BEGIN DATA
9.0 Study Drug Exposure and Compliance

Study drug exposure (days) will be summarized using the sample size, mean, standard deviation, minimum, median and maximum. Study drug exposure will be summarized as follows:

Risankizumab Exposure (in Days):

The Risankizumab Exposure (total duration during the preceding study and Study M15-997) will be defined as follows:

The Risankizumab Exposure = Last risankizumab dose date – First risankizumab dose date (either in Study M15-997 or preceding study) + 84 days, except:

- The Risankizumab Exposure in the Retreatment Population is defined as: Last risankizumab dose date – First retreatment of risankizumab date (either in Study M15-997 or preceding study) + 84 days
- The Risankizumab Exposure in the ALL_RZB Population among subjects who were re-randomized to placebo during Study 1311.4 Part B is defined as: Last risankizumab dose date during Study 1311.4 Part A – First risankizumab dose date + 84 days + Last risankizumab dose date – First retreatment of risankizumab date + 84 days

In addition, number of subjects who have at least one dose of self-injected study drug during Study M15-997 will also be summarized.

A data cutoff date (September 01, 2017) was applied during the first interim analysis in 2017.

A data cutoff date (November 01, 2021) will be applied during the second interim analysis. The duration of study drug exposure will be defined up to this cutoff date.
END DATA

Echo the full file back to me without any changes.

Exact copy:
9.0 Study Drug Exposure and Compliance

Study drug exposure (days) will be summarized using the sample size, mean, standard deviation, minimum, median and maximum. Study drug exposure will be summarized as follows:

Risankizumab Exposure (in Days):

The Risankizumab Exposure (total duration during the preceding study and Study M15-997) will be defined as follows:

The Risankizumab Exposure = Last risankizumab dose date – First risankizumab dose date (either in Study M15-997 or preceding study) + 84 days, except:

- The Risankizumab Exposure in the Retreatment Population is defined as: Last risankizumab dose date – First retreatment of risankizumab date (either in Study M15-997 or preceding study) + 84 days
- The Risankizumab Exposure in the ALL_RZB Population among subjects who were re-randomized to placebo during Study 1311.4 Part B is defined as: Last risankizumab dose date during Study 1311.4 Part A – First risankizumab dose date + 84 days + Last risankizumab dose date – First retreatment of risankizumab date + 84 days

In addition, number of subjects who have at least one dose of self-injected study drug during Study M15-997 will also be summarized.

A data cutoff date (September 01, 2017) was applied during the first interim analysis in 2017.

A data cutoff date (November 01, 2021) will be applied during the second interim analysis. The duration of study drug exposure will be defined up to this cutoff date.